Is working in comics what you expected it to be like?
I was lucky in that I spent long enough interning at Marvel that I had a pretty clear, somewhat accurate idea of what the work would be like. That being said, nothing could prepare me for the sheer volume of work that gets moved through our office — we’re doing something like 25 monthly books at the moment.
At times, it’s like being a traffic director in Manhattan, in that I’m sure it must look like absolute madness from the outside.
What’s the best part about your job?
The fact that everyday I get to come in and learn ridiculous amounts about a medium that I’m absolutely in love with. I’ve picked up tons of knowledge just from working so intimately with every aspect of comic book production.
While I still couldn’t produce a competent comic book package to plate on my own, I’m learning what it takes to get it done, and even what it takes to get it done well. On top of that, I get to work at a place full of people who are just as infatuated with comics as I am — not a lot of claims adjuster fanmen get to say that.
On the same track, what’s the worst part?
Seeing a finished product that should have been better. Whether it’s the result of miscommunication amongst the creative team, an honest mistake, or my just not catching something I should have, it makes me sick to my stomach to see even a minor flaw in a comic book that I could have possibly fixed.
Most of it is stuff that probably only three people notice, but nonetheless, a printed publication is such a permanent thing that I always feel absolutely terrible when I find something I should have taken care of when it was on my desk.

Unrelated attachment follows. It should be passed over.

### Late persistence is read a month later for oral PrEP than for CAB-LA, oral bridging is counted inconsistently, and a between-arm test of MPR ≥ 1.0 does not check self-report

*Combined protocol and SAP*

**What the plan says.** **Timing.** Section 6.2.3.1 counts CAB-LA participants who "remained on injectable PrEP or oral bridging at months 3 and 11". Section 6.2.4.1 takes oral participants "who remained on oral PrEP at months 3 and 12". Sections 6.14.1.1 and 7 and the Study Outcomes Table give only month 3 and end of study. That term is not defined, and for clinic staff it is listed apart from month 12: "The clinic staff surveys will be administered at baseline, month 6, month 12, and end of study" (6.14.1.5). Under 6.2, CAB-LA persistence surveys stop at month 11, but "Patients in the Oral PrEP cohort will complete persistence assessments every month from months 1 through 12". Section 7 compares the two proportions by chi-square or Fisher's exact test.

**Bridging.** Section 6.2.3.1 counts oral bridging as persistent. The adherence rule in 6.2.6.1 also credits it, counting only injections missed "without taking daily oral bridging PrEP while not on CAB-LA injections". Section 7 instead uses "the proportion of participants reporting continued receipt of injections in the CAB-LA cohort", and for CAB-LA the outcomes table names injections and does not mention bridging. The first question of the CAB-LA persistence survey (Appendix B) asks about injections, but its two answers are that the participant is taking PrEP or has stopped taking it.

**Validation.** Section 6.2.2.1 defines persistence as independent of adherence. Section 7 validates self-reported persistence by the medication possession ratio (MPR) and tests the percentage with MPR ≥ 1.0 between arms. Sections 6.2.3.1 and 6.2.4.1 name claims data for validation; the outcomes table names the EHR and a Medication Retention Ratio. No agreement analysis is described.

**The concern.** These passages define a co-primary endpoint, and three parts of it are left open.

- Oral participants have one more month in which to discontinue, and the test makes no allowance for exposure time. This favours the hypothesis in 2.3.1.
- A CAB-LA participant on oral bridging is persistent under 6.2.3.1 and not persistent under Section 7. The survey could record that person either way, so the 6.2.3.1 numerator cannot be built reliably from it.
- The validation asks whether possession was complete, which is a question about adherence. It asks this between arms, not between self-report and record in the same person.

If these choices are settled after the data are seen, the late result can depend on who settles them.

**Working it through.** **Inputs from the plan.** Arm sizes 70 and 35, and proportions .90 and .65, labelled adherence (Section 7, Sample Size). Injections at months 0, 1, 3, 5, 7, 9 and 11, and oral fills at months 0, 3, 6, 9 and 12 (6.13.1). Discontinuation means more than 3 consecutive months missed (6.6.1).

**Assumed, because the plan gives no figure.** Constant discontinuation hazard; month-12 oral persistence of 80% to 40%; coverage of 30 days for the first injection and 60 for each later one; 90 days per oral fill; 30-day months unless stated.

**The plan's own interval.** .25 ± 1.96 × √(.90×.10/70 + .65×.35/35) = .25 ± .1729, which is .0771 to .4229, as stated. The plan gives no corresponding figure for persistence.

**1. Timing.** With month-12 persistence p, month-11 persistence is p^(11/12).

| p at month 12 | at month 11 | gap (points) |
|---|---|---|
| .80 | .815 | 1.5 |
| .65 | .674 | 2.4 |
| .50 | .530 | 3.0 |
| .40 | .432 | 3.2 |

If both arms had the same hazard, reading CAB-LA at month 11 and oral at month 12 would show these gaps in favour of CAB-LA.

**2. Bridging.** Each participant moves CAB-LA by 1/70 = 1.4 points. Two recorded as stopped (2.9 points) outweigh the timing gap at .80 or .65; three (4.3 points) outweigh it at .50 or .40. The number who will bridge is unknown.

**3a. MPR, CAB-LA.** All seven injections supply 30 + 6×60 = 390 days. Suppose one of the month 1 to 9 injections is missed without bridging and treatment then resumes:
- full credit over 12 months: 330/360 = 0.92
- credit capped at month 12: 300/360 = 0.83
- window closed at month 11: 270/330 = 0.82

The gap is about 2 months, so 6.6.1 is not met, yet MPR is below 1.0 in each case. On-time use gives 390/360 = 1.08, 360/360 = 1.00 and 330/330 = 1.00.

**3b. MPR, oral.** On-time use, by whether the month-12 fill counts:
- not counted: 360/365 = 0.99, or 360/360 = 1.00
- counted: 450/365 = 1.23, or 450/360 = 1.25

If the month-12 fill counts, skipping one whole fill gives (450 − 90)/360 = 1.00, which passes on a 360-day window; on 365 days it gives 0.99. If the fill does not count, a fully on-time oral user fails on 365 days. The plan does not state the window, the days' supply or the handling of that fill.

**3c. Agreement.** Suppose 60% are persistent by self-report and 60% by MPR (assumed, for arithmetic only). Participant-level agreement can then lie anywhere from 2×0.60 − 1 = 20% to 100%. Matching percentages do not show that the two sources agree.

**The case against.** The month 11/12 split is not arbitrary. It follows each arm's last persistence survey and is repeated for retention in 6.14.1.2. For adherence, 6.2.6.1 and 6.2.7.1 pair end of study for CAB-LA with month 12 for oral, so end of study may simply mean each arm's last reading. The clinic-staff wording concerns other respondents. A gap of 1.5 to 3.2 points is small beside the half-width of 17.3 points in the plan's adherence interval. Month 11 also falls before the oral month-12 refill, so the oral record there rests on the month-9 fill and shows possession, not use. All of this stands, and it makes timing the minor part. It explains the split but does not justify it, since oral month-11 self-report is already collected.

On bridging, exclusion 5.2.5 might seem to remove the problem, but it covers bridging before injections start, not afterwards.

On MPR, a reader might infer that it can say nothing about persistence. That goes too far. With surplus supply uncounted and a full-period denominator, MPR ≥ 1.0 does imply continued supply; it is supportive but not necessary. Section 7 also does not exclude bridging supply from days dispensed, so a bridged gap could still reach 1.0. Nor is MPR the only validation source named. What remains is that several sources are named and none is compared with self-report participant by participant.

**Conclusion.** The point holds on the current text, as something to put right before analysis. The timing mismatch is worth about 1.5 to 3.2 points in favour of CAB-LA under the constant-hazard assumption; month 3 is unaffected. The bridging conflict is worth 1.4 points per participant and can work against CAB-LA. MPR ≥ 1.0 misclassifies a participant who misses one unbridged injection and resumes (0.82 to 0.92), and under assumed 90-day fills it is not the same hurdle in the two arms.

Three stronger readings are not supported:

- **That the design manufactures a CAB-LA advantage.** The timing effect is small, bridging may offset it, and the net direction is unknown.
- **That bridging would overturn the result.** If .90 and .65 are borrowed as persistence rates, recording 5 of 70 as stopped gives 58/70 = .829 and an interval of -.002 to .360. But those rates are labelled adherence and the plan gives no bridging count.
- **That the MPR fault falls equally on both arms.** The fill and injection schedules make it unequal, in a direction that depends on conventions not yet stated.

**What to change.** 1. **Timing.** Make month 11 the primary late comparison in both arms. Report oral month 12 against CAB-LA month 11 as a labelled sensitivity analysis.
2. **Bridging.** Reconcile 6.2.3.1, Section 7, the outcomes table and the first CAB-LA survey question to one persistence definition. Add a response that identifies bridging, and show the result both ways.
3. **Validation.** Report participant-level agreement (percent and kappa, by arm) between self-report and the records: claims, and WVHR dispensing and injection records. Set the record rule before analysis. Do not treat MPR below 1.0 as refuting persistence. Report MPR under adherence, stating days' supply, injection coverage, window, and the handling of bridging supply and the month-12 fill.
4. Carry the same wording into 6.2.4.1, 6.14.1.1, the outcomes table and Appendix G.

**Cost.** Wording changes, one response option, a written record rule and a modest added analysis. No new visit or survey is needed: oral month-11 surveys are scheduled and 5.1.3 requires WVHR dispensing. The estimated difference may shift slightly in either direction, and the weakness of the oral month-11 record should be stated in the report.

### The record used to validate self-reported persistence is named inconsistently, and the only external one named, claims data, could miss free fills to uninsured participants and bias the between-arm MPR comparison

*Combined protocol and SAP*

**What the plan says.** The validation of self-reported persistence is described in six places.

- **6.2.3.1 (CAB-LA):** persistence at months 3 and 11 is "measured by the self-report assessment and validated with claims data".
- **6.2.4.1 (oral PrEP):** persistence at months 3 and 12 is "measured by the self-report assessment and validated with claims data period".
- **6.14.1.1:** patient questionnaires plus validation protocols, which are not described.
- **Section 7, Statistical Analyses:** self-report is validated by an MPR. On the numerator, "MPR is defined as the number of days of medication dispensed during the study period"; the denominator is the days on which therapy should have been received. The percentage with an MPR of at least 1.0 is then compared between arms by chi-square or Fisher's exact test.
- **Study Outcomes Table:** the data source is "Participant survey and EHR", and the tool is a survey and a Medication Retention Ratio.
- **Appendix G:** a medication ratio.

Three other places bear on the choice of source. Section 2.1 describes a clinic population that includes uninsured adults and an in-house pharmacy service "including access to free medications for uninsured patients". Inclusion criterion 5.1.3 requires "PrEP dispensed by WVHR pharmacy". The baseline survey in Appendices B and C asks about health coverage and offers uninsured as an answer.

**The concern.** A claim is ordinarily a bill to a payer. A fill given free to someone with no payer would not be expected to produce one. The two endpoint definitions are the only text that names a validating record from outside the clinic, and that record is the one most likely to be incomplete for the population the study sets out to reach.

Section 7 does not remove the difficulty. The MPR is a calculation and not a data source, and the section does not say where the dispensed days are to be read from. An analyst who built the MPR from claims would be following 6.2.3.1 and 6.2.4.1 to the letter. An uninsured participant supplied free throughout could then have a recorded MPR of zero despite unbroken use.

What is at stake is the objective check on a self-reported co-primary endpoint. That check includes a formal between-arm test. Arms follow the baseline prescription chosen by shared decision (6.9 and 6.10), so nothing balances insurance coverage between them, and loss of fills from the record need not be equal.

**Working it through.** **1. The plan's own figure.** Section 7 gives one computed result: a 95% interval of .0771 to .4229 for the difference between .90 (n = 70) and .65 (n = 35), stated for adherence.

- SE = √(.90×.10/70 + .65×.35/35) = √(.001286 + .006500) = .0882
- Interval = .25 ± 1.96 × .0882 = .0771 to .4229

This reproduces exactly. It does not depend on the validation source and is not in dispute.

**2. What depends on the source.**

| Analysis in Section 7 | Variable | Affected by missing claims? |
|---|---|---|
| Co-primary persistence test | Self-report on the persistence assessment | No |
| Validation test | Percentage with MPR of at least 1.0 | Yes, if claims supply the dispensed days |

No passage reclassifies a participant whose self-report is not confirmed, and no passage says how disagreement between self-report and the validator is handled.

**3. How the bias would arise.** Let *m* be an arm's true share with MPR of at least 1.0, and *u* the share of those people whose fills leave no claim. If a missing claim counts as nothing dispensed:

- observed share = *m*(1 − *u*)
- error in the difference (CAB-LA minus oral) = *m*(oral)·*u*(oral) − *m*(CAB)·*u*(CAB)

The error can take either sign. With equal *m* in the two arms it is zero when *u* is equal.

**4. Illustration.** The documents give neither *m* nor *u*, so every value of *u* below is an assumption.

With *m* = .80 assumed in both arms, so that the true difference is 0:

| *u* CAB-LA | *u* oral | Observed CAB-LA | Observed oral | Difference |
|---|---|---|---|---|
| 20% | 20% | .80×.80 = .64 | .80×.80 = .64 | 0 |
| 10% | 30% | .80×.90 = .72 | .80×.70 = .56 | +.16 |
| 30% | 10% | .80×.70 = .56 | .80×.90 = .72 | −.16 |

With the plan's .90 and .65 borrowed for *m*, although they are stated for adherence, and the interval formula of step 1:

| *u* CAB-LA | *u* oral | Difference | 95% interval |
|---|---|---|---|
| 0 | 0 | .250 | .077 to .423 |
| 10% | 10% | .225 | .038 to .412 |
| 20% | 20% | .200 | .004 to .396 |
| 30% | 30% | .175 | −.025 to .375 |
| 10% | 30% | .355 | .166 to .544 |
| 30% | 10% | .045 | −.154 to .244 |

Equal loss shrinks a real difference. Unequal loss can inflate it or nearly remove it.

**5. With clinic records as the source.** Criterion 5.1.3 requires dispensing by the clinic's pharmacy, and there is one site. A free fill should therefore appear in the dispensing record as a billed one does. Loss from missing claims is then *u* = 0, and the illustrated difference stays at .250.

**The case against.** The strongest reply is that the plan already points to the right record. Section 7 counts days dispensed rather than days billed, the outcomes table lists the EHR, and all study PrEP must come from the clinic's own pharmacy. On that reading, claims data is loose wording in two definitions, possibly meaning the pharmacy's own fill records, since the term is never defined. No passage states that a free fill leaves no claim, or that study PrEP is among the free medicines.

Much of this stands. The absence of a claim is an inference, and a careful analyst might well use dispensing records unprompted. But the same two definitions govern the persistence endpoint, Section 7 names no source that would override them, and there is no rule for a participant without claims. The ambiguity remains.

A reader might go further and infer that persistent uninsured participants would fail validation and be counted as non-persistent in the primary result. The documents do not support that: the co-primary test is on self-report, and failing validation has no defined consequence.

What’s it like to be an editor at a con?
Cons are great things for everyone involved with the industry, be they professionals, fans or people dressed like Stormtroopers, because it’s such a great opportunity to be around people who share your fanatical interests.
For an editor though, it’s especially great since it’s an opportunity to meet professionals and show them that, despite hounding them with deadlines year-round, you’re actually not a bad guy.
At my first con as an editor, I was a little worried about being hounded by people on the floor, but I didn’t have that problem at all. First off, people in general tend to be significantly nicer and more respectful than the national average. On top of that, I had overestimated my own importance — who the hell cares about me when they can get something signed by John Romita Jr.? Really, my con-experience isn’t that different from any fan’s — I even dig around for half-price trades and back-issues like a crazy person.
Has being on the inside changed how you read and enjoy comics?
Without a doubt, being an editor has caused me to look at comics in an entirely new way. This has been a great thing though, in that I’m now better at both recognizing what I love about specific books, as well as being more prepared to speak about what’s great in a particular comic. I’ve heard people talk about how the magic can disappear once you see the man behind the curtain, but for me, it’s much more akin to learning the best way to appreciate a fine wine or a great cigar.
And finally, any advice for people trying to break into the industry?
The absolute best advice I can give is deceptively simple, so much so that most people ignore it: Do something. If you want to make comics, then make comics — that’s all there is to it. Our industry is lucky in that self-publishing doesn’t carry any of the stigma that it does in the prose fiction world. The best way to get noticed is to do something great.
After that, it’s just a matter of getting it under the right person’s nose or allowing your product to find an audience. Too many people say they want to break into comics, but still do nothing beyond talking about the great things they’d do if they were allowed to write their long-planned 12-issue Scarlet Spider maxi-series. In the name of Ben Reilly, just go out and do something — it’s a lot easier for me to hire you if you’ve ALREADY shown me that you can make good comics.